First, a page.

Dopamine is a neurotransmitter involved in everything from higher cognitive functions to motor control, motivation, arousal, reinforcement, and sexual gratification, the receptors it acts on have been a longstanding target for treating disorders like Parkinson’s disease, which is caused by the degeneration of dopamine-using neurons that control movement.
The problem is that for at least two decades, no-one has been able to “see” what a dopamine receptor looks like when it is activated by dopamine – at least not in high enough resolution to offer avenues for designing drugs that can target the receptors effectively.
In a major collaborative study published in Nature, scientists from the lab of Patrick Barth at EPFL, with colleagues at UTSW and UCSD have now worked out the high-resolution structure of an activated form of a dopamine receptor in a native lipid membrane environment.
“The native receptor is so misbehaved and its active form so transient that attempts at observing the receptor structure ‘in action’ have failed so far,” says Barth.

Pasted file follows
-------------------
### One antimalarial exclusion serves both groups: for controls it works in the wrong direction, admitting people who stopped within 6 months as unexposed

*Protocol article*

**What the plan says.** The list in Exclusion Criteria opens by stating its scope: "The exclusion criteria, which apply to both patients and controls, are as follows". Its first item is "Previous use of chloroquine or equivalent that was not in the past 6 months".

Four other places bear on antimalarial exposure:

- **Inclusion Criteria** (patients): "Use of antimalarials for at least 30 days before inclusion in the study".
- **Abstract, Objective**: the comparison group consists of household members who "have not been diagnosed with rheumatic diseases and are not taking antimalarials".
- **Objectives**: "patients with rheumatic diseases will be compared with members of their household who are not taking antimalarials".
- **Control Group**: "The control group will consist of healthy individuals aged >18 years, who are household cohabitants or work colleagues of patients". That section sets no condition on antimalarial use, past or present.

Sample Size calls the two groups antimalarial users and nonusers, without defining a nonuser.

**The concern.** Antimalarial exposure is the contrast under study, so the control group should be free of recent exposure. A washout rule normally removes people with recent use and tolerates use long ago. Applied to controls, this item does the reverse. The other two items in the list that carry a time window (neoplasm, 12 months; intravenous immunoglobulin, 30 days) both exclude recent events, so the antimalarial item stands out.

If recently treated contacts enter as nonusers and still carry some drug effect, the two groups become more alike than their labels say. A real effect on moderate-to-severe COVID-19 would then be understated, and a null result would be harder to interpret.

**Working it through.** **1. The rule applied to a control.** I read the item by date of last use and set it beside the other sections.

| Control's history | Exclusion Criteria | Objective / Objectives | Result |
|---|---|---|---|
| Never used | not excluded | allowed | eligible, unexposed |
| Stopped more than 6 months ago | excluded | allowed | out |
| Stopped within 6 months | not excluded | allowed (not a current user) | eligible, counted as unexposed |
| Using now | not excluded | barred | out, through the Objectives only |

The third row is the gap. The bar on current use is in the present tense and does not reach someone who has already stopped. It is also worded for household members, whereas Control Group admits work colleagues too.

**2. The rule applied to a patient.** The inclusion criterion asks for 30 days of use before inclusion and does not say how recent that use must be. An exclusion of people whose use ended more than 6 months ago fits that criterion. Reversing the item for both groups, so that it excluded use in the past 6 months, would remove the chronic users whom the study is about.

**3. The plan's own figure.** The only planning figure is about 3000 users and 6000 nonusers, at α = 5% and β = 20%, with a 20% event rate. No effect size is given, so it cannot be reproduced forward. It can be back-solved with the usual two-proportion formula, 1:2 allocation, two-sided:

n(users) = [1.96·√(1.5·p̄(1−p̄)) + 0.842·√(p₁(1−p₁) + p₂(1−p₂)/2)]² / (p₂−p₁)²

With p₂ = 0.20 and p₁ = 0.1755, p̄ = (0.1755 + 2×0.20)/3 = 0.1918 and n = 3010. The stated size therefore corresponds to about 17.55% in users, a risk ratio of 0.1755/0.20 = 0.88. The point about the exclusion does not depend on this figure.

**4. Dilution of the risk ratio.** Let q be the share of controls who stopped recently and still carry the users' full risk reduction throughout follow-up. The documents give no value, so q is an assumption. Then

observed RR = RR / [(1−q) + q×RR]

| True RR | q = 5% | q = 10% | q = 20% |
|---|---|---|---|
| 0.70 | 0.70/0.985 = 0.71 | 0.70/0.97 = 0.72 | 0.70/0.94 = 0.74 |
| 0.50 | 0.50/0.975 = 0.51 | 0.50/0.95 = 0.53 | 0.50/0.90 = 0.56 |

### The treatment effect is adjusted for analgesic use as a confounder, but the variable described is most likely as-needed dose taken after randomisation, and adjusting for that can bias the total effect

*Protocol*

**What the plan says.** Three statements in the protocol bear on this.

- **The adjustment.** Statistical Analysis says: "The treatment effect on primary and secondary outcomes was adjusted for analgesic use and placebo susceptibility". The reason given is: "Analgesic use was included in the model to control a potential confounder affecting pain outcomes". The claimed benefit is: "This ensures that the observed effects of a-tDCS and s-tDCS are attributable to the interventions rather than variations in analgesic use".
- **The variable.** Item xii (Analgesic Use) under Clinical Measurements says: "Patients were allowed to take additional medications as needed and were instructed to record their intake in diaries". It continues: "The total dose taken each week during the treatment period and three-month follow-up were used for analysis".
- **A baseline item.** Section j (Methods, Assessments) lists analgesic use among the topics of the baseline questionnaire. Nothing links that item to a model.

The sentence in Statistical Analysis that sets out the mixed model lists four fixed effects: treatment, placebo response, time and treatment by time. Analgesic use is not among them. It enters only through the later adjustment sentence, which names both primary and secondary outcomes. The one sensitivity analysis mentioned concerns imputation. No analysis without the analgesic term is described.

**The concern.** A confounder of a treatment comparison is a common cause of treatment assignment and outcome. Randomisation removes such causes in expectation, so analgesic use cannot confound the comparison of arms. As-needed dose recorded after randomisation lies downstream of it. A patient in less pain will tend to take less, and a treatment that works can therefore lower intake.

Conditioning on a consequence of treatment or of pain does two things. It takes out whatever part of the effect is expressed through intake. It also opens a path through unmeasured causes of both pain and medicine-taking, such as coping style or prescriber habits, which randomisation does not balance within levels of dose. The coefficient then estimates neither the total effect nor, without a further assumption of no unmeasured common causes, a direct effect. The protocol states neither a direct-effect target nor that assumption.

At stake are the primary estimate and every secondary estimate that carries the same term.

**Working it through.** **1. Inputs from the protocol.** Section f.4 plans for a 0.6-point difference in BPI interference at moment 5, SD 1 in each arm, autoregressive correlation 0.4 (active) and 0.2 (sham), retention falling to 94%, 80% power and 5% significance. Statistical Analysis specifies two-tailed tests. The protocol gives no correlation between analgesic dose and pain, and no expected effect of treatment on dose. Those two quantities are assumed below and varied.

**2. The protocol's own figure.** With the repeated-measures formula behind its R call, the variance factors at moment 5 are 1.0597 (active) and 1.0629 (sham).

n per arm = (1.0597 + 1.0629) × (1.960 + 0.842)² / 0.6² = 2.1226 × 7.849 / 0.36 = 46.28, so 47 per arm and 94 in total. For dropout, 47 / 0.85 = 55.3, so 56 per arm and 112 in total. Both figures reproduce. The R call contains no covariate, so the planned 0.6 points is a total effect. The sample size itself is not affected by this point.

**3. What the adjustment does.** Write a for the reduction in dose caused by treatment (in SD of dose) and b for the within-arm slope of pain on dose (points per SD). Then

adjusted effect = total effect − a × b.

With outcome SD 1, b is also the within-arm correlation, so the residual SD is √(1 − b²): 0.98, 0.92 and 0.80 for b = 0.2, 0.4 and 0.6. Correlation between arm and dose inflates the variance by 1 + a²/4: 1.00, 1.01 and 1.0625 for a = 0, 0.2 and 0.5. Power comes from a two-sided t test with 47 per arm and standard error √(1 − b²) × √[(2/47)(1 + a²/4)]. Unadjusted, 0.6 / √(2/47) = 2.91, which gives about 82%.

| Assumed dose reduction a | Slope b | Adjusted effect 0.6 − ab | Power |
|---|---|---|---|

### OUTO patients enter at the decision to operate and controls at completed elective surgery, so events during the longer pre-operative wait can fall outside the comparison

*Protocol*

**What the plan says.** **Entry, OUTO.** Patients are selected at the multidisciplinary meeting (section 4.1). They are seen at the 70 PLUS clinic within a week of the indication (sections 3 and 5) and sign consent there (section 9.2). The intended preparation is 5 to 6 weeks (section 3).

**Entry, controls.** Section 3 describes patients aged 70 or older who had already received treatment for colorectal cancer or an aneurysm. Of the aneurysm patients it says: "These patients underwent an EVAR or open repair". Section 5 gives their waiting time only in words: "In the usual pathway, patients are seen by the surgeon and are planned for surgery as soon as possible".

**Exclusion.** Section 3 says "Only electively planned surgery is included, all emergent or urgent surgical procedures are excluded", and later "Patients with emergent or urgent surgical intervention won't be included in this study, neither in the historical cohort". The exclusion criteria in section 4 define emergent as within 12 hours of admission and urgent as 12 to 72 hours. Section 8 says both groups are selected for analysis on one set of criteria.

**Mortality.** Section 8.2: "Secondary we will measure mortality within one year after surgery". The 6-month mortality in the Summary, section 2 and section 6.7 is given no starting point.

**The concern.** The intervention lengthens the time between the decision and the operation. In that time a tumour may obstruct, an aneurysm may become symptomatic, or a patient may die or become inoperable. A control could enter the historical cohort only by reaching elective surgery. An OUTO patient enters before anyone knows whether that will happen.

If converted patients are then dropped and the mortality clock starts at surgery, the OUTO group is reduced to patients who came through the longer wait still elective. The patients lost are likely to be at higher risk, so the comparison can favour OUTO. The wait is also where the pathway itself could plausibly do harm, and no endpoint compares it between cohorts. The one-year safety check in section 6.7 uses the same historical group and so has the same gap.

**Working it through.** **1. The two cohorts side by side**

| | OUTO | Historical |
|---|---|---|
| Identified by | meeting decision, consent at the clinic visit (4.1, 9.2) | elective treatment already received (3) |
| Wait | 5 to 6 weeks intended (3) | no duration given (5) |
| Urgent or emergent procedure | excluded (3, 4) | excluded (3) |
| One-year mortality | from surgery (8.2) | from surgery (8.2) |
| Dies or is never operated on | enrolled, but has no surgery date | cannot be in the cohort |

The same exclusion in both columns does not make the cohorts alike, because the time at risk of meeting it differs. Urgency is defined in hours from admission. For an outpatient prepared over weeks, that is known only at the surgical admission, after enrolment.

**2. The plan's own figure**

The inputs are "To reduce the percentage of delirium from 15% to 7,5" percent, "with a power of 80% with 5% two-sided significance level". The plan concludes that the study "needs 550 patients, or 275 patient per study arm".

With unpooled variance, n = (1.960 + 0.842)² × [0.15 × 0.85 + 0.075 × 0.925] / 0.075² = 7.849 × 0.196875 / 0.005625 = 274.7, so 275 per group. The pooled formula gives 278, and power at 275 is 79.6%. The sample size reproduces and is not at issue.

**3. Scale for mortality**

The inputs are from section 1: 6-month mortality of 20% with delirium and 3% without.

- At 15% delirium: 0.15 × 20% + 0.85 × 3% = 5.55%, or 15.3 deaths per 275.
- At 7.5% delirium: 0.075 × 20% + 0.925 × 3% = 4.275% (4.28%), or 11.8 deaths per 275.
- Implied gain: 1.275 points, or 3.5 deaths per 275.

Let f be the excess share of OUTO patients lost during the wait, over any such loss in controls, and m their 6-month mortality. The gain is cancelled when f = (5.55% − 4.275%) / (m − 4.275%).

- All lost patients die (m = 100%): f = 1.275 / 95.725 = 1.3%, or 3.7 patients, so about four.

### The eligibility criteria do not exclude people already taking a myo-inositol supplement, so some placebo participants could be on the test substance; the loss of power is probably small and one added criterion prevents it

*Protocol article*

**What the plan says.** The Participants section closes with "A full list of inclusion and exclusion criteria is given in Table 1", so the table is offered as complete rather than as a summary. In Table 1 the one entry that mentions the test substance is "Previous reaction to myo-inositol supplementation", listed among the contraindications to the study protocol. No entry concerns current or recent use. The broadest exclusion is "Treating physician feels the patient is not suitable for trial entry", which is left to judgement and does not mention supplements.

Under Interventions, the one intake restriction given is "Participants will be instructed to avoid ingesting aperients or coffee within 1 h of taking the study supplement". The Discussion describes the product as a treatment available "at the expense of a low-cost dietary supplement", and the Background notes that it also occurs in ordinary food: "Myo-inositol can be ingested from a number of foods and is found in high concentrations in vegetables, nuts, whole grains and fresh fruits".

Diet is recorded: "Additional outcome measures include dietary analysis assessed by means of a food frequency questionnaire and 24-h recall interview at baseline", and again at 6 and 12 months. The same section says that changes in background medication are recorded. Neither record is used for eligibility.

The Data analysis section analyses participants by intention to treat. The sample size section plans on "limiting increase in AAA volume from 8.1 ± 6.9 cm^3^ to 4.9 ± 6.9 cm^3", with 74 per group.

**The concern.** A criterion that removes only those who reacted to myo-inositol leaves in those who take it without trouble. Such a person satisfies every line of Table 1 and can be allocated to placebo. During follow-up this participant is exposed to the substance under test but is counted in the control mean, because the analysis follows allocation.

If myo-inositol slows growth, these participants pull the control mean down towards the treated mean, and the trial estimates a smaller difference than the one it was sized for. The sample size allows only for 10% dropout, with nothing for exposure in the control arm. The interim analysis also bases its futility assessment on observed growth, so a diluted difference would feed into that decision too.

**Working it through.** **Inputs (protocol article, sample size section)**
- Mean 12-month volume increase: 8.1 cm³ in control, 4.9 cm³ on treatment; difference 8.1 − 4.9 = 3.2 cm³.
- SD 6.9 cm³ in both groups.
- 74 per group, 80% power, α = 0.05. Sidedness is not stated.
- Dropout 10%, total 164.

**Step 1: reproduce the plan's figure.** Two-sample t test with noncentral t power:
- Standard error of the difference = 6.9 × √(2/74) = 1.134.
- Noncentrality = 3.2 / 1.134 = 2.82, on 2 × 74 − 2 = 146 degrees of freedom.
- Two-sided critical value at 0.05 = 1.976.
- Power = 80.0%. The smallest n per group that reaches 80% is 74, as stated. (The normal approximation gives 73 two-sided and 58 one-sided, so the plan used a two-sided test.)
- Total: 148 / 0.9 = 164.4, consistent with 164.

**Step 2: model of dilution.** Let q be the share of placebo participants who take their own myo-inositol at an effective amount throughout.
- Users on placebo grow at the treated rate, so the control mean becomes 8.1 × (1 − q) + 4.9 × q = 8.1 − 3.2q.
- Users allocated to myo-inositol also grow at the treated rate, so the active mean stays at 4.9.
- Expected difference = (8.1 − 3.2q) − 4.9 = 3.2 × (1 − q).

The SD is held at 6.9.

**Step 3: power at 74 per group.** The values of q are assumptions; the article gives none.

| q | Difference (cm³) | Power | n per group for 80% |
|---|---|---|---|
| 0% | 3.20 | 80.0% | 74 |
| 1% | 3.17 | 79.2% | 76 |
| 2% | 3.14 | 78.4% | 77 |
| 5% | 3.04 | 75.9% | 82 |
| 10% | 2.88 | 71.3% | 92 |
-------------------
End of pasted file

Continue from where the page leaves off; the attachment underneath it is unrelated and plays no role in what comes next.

The way the scientists solved the problem was by combining state-of-the art computational allosteric and de novo protein design approaches developed by Barth’s group allowing the researchers to engineer a highly stable but activated dopamine receptor whose structure they could then study and solve.
The EPFL team created a receptor with artificial building blocks such as activating switches and de novo binding sites, which replaced unstable, structurally disordered, and inactivating regions of the native receptor.
The success was also made possible by using high-end lipid reconstitution techniques and cryo-electron microscopy, overcoming obstacles in previous studies that attempted to determine the receptor’s structure using X-ray crystallography and by keeping the receptor inside detergents.
The problem is that detergents are very poor mimics of the cell’s lipid membranes where receptors like the dopamine one are naturally located. Also, detergents have a reputation of distorting and even inactivating receptors, which doesn’t help when attempting to see what they look like in action.